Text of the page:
If SARB, SARS and the FIC agreed to cooperate with each other, and allow for once central point to report the contraventions, the fiscus was to benefit substantially from the additional taxes to be collected, immediately and in the next few years.

On July 9th, 2015, SARS in a media statement announced “an update on the progress made by SARS on work done on foreign bank accounts held by South African residents” yet to date, SARB has yet to show their commitment to an amnesty of sort.

Without the Financial Intelligence Centre (FIC) coming to the party, the delinquent clients may not speak to their trusted accountants, financial advisers or bankers. Their trusted advisers are their biggest enemy, as they need to report the “suspicion” immediately, there is no leniency.

Only a practising lawyer can provide the delinquent clients with the necessary attorney-client-protections.

Sadly, the SARS announcement was, unlike in 2013, not followed by a press release by Treasury, not to mention a matching SARB undertaking to either reduce or create certainty as to the Excon penalties one faces if caught having illegal or undisclosed foreign assets.

SARS, but not SARB, publically encouraged tax residents opportunity to approach VDP Unit (within SARS) to regularise their tax and tax residency affairs. The SARS VDP page is on http://www.sars.gov.za/Legal/VDP/Pages/default.aspx, and it includes a link to the said press / media statement on 9 July 2015.

SARS is now manipulating the offshore bank data received

SARS confirmed, in the said press statement, that they completed the initial phase of matching presumably Swiss / HSBC Exchange of Information (EOI, as the AEOI is only about to commence) data with the tax compliance by the identified taxpayers.

“This matching confirms that some accountholders may have used their accounts to evade South African tax liabilities. “

#GameOver Money Web wrote in response to the recent Global Tax Transparency Conference hosted by Maitland and The Fiduciary Institute of South Africa (FISA).

Then, on 9 July 2015. SARS, most generously invited tax residents to submit their “amnesty” applications to the SARS VDP unit on or before 12 August 2015. HSBC audit letter confirming a tax investigation will commence on 13 August 2015.

About one month to source foreign tax information and to initiate the VDP process, but alas SARB is not part of the deal.

There is no reference to the Excon or SARB process to follow.

As long ago as June 2012, SAICA in Integritax published a law firm’s summary on the apparent lack of Excon and SARB’s commitment to introduce a permanent voluntary disclosure program. SARB deals with disclosures on a case-by-case basis. The article went so far as to say:

“SARB’s Financial Surveillance … allow for the administrative regularisation … SARB’s guideline at the moment is a penalty of between 20 – 40% of the Excon contravention amount. No set-off of the unutilised portion of the R4 million Foreign Investment Allowance is, however, allowed.”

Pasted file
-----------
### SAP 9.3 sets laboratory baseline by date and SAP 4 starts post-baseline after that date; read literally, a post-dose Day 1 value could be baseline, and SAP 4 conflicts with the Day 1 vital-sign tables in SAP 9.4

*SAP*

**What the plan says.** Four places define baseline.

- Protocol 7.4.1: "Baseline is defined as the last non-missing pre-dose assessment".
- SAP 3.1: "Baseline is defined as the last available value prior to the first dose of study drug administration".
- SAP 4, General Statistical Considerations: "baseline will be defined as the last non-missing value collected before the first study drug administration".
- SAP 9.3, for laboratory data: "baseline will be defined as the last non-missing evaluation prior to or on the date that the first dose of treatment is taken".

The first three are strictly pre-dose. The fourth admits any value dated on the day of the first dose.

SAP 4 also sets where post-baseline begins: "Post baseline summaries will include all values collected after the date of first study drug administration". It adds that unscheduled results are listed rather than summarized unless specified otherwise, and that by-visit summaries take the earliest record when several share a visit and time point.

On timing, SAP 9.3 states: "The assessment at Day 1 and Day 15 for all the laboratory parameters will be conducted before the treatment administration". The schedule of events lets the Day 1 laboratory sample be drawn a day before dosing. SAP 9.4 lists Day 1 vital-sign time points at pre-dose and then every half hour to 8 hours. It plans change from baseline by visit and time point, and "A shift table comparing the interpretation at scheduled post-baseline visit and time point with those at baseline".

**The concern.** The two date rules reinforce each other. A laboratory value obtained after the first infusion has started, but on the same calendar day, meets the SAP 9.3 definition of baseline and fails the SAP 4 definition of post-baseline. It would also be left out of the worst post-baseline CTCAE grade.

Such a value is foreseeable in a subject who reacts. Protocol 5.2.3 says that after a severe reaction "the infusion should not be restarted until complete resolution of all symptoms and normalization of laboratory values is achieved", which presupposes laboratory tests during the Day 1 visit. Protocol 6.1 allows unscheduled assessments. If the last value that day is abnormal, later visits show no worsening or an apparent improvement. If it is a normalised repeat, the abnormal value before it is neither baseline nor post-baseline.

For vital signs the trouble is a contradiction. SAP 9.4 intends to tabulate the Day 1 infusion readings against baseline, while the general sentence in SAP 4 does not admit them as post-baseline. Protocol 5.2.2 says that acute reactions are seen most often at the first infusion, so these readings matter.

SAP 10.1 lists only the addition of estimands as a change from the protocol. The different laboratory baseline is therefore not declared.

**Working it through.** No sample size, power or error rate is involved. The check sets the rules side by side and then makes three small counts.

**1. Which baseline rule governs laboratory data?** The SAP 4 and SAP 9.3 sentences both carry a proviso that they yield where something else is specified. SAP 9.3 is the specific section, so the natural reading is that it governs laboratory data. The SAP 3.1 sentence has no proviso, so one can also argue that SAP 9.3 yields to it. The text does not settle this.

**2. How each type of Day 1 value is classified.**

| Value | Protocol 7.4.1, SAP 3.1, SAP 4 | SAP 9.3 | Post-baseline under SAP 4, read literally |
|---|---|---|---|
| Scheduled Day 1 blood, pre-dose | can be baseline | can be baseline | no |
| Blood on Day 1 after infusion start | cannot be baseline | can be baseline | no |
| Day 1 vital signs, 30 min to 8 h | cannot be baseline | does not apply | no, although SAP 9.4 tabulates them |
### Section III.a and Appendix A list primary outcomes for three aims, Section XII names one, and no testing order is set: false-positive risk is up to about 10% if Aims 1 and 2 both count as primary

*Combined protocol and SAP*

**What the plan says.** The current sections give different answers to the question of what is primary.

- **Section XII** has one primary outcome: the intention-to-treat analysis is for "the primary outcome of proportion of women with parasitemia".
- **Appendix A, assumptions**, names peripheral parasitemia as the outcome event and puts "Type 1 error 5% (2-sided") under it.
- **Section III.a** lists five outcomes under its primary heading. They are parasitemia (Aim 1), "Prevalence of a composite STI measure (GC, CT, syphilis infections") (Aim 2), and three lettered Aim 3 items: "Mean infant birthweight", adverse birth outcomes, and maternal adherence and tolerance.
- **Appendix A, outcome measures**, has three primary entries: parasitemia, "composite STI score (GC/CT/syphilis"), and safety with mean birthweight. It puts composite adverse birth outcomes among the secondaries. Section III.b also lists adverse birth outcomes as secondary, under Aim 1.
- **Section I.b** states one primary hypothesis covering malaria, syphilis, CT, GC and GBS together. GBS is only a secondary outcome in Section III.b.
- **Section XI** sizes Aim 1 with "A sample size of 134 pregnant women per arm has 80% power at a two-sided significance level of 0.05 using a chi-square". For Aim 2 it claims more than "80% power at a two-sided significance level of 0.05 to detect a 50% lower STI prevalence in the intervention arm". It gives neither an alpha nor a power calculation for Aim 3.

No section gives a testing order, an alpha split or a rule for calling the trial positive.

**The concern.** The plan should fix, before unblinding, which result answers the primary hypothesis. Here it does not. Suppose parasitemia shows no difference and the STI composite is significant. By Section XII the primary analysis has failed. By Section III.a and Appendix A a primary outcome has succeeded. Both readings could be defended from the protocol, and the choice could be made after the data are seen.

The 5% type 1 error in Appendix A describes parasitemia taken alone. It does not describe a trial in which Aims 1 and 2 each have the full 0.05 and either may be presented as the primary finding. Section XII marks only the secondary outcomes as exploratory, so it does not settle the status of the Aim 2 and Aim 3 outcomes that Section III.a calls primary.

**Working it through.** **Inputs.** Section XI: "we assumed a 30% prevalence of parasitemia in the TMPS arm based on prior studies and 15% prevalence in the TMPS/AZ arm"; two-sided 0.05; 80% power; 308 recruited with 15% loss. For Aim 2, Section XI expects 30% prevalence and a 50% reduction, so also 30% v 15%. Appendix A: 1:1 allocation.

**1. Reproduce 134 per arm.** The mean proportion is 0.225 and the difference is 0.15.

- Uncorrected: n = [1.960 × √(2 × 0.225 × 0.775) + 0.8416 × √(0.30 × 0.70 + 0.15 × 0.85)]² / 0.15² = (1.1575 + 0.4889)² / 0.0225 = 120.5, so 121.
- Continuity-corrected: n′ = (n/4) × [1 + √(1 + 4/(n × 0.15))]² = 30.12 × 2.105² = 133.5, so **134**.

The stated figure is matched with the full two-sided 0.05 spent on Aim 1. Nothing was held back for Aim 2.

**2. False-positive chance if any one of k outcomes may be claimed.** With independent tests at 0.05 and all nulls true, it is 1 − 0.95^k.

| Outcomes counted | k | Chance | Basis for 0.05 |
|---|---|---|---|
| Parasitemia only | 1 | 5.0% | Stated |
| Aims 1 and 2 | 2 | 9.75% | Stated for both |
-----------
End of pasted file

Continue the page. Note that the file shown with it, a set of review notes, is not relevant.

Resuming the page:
Ironically, the very same law firm having written the SAICA article, was also representing HSBC in their attempt to gag the South African Sunday Time, as they were about to publish the full list of leaked bank account names. Going full out to share the remedies with their clients, yet not prepared to allow their client’s client names being published? The Sunday Times then also commented and alerted the South African readers on the contrast between HSBC in the UK and HSBC in dealing with SARS in South Africa.

“HSBC’s heavy-handed response in South Africa contrasts with a more accommodating approach in the UK when approached for comment by the investigative journalists’ body.”

As we approach the July 18th, one month since the Shuttleworth ruling in the ConCourt, SARB has yet to provide more clarity on their penalty regime or perhaps their stand on a second tax amnesty.

Can it be argued that FIC (attorney-client-privilege) and SARB FinSurv (Excon) are now causing clients not to take up the SARS option on or before 12 August?

It is argued by some that the SARS media release on July 9th, may be addressed to a very narrow list of “HSBC” clients yet one must not forget the CRS information coming available to SARS on or about 30 September 2015.

Surely SARS, in committing the country and their resources to our IGA obligations, has ensure that IRS (i.r.o. FATCA reporting) and other competent tax authorities (i.r.o. CRS reports) will live up to the expectation to spill the beans on SA clients banking in their countries, be it legally or somewhat below the radar?

Once again, we have to read the media articles around budget time, February 2015. Other more sensational rouge unit coverage may have overshadowed the SARS official’s comments: SARS is about to launch a massive clampdown on tax evasion.

It may be opportune to repeat the earlier Dan Foster quote:

“Cross-border avoidance of tax is Sars’ biggest focus area,” says Dan Foster, tax director at Webber Wentzel. It is an area in which SA already ranks among the top 50 countries in terms of mutual assistance on tax issues, he says.

SARS threatened that they were to commence issuing audit notification letters from 13 August 2015. Would that be too late to avail to the VDP process?

The relevant SARS guide suggest that SARS: